3. Further recalls resolution AHG/Res.213(XXVIII) on the Strengthening of Cooperation and Coordination among African States, adopted by the 28th Ordinary Session of the Assembly of Heads of State and Government of the Organization of African Unity (OAU), held in Dakar, Senegal, from 29 June to 1 July 1992, in which the Assembly called upon Member States to enhance cooperation and coordination in order to fight the phenomena of extremism and terrorism, as well as Declaration AHG/Del.2(XXX) on the Code of Conduct for Inter-African Relations, adopted by the 30th Ordinary Session of the OAU Assembly of Heads of State and Government, held in Tunis, Tunisia, from 13 to 15 June 1994, in which the Assembly rejected all forms of extremism and terrorism, including those based on sectarianism, tribalism, ethnicity and religion;

4. Also recalls Decisions Assembly/AU/Dec.256(XIII) on combating the payment of ransom to terrorist groups and Assembly/AU/Dec.311(XV) on the prevention and combatting of terrorism, adopted by the Assembly of the Union at its 13th and 14th Ordinary Sessions held in Sirte, Libya, and Kampala, Uganda, from 1 to 3 July 2009 and from 25 to 27 July 2010, respectively, as well as paragraph 22 of Decision Assembly/AU/Dec.536(XXIII) on the Report of the Peace and Security Council on its Activities and the State of Peace and Security in Africa, adopted by the 23rd Ordinary Session of the Assembly of the Union, held in Malabo, Equatorial Guinea, from 26 to 27 June 2014 ;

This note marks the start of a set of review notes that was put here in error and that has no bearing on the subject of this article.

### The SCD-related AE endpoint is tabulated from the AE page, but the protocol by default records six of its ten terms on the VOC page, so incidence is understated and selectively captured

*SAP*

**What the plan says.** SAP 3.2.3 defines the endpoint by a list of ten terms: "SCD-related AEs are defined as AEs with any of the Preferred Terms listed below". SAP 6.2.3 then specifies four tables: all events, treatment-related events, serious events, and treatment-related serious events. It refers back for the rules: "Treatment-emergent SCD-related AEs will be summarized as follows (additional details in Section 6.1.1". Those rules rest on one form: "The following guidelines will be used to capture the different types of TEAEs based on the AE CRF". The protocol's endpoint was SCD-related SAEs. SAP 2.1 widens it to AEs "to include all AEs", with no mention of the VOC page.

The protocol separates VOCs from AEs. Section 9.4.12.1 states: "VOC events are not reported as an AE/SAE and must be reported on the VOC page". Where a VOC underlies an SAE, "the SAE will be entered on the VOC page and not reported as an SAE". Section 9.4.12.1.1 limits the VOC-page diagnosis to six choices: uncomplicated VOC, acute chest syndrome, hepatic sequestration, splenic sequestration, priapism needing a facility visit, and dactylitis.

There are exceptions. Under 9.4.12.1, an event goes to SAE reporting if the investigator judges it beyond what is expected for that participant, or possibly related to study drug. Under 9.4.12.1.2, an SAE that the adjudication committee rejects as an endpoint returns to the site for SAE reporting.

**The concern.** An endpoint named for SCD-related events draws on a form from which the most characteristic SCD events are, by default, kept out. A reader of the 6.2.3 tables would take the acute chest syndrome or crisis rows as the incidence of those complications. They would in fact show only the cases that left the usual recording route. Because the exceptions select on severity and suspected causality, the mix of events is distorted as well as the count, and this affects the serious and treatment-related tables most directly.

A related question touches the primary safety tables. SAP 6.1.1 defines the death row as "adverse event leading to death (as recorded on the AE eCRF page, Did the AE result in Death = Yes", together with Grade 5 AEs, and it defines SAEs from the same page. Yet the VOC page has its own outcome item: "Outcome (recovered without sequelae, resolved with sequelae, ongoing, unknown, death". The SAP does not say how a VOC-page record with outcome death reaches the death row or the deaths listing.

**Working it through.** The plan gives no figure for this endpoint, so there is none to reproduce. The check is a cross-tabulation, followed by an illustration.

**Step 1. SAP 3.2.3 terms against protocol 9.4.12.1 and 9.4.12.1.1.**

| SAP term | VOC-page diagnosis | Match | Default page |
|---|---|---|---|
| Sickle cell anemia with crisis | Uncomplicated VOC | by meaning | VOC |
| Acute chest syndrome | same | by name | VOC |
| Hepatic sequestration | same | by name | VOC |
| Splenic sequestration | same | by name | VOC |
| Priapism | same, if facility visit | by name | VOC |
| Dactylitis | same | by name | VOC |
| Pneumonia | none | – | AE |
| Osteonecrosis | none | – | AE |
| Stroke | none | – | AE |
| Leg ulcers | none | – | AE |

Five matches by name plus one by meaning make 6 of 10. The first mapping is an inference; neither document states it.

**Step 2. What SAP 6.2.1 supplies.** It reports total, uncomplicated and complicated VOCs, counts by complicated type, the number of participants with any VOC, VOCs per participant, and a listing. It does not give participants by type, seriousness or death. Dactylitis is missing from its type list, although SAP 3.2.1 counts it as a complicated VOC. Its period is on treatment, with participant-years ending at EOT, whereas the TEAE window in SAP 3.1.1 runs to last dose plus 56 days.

5. Reiterates the AU’s deep concern over the worsening scourge of terrorism and violent extremism in Africa, particularly in Northern Africa, the Sahelo-Saharan region, Central and Eastern Africa, and the growing linkages between terrorism and violent extremism, on the one hand, and transnational organized crime, on the other, notably drug and human trafficking, money laundering, illicit trafficking in firearms and mercenarism, and the threat this situation poses to peace, security, stability and development in Africa. Council also expresses concern over the relations between negative forces and terrorist groups;